A common way to show the distribution of places (like grocery stores) is to use a heat map. The map will appear “hotter” where there are many grocery stores and “colder” where there are few grocery stores. This kind of map can be useful to show gaps in distribution or a neighborhood that has a lot of grocery stores.
One issue with that kind of heat map is that the coverage areas change their shape and color if you zoom in, since the algorithm that clusters or determines what’s “nearby” or dense has fewer locations to analyze.
I prefer to use grids in the shape of square tiles, since Chicago is grid-oriented city and the vast majority of our streets and our routes move along east-west and north-south lines. The map above shows the location of subjects and topics of news articles in the Chicago Cityscape database.
I use PostGIS to set up most of my spatial data before visualizing it in QGIS.
This tutorial shows the two steps to using PostGIS to (1) create a grid based on an existing area (polygon), (2) assigning each point location to a tile in that grid and counting the number of locations in that tile.
If you don’t have PostGIS installed, you should install it if you work with spatial data a lot. It is much, much faster at performing most of the tasks you use QGIS or ArcGIS to perform. Both QGIS and ArcGIS can read and edit data stored in PostGIS.
Additionally, there is a function within QGIS that can create grids, and another function that can do comparisons by location and count/summarize, so all of this can be done without PostGIS.
For this tutorial, you will need a single polygon with which to create the grid. I used the boundary of the City of Chicago limits.
- Create a grid based on an existing area
1.a. Add a new function to PostGIS
To create a grid, you need a function that draws the tiles based on the polygon. I got this from The Spatial Database Advisor.
-- Create required type DROP TYPE IF EXISTS T_Grid CASCADE; CREATE TYPE T_Grid AS ( gcol int4, grow int4, geom geometry ); -- Drop function is exists DROP FUNCTION IF EXISTS ST_RegularGrid(geometry, NUMERIC, NUMERIC, BOOLEAN); -- Now create the function CREATE OR REPLACE FUNCTION ST_RegularGrid(p_geometry geometry, p_TileSizeX NUMERIC, p_TileSizeY NUMERIC, p_point BOOLEAN DEFAULT TRUE) RETURNS SETOF T_Grid AS $BODY$ DECLARE v_mbr geometry; v_srid int4; v_halfX NUMERIC := p_TileSizeX / 2.0; v_halfY NUMERIC := p_TileSizeY / 2.0; v_loCol int4; v_hiCol int4; v_loRow int4; v_hiRow int4; v_grid T_Grid; BEGIN IF ( p_geometry IS NULL ) THEN RETURN; END IF; v_srid := ST_SRID(p_geometry); v_mbr := ST_Envelope(p_geometry); v_loCol := trunc((ST_XMIN(v_mbr) / p_TileSizeX)::NUMERIC ); v_hiCol := CEIL( (ST_XMAX(v_mbr) / p_TileSizeX)::NUMERIC ) - 1; v_loRow := trunc((ST_YMIN(v_mbr) / p_TileSizeY)::NUMERIC ); v_hiRow := CEIL( (ST_YMAX(v_mbr) / p_TileSizeY)::NUMERIC ) - 1; FOR v_col IN v_loCol..v_hiCol Loop FOR v_row IN v_loRow..v_hiRow Loop v_grid.gcol := v_col; v_grid.grow := v_row; IF ( p_point ) THEN v_grid.geom := ST_SetSRID( ST_MakePoint((v_col * p_TileSizeX) + v_halfX, (v_row * p_TileSizeY) + V_HalfY), v_srid); ELSE v_grid.geom := ST_SetSRID( ST_MakeEnvelope((v_col * p_TileSizeX), (v_row * p_TileSizeY), (v_col * p_TileSizeX) + p_TileSizeX, (v_row * p_TileSizeY) + p_TileSizeY), v_srid); END IF; RETURN NEXT v_grid; END Loop; END Loop; END; $BODY$ LANGUAGE plpgsql IMMUTABLE COST 100 ROWS 1000;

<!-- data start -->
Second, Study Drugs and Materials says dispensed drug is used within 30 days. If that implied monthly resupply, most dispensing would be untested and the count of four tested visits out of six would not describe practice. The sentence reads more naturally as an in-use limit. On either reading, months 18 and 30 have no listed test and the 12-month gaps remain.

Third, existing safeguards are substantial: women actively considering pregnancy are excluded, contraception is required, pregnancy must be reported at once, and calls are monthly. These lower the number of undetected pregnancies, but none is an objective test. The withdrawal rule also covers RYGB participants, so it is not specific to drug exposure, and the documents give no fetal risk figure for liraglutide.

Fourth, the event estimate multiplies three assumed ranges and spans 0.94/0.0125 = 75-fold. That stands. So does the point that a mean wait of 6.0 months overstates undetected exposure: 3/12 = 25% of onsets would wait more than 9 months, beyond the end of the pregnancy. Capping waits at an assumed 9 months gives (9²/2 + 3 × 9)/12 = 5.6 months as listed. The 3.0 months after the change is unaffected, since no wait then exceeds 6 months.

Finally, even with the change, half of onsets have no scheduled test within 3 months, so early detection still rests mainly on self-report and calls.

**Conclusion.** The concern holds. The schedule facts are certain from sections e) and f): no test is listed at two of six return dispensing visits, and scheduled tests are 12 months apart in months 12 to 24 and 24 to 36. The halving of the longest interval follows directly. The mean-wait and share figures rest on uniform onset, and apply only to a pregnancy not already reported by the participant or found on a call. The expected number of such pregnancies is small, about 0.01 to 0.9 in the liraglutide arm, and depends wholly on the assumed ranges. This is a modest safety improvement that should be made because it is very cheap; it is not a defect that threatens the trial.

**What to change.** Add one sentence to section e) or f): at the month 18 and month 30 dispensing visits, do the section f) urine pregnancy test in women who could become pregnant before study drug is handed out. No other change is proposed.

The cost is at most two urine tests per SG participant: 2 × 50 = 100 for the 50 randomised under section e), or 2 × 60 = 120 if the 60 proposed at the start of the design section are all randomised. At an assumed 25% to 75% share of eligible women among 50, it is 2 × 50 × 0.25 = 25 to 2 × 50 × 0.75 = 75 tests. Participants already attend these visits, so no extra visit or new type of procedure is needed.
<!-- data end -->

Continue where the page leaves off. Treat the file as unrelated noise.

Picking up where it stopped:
The ST_RegularGrid function works in the same projection as your source data.
1.b. Create a layer that has all of the tiles for just the Chicago boundary
--This creates grids of 1,320 feet square (a 2x2 block size in Chicago) SELECT gcol, grow, geom into b_chicagoboundary_grid_1320squared FROM ST_RegularGrid((select geom from chicagoboundary where gid = 1), 1320, 1320,FALSE);
In that query, “1320” is a distance in feet for both the X and Y planes, as the “chicagoboundary” geometry is projected in Illinois StatePlane FIPS East (Feet) (EPSG/SRID 3435).
2. Assign each point location to a tile in that grid and count the number of locations in each tile
Now you’ll need a table that has POINT-type geometries in it. For the map in this tutorial, I used a layer of location-based news articles that are used in Chicago Cityscape to highlight local developments.
SELECT grid.id, count(*) as count, grid.geom INTO news_grid FROM news_articles, b_chicagoboundary_grid_1320squared AS grid WHERE st_intersects(news_articles.geom, grid.geom) GROUP by grid.id;
This query will result in a table with three columns:
- The ID of the tile, which is a primary key field.
- The number of news articles in that tile.
- The POLYGON geometry of that tile.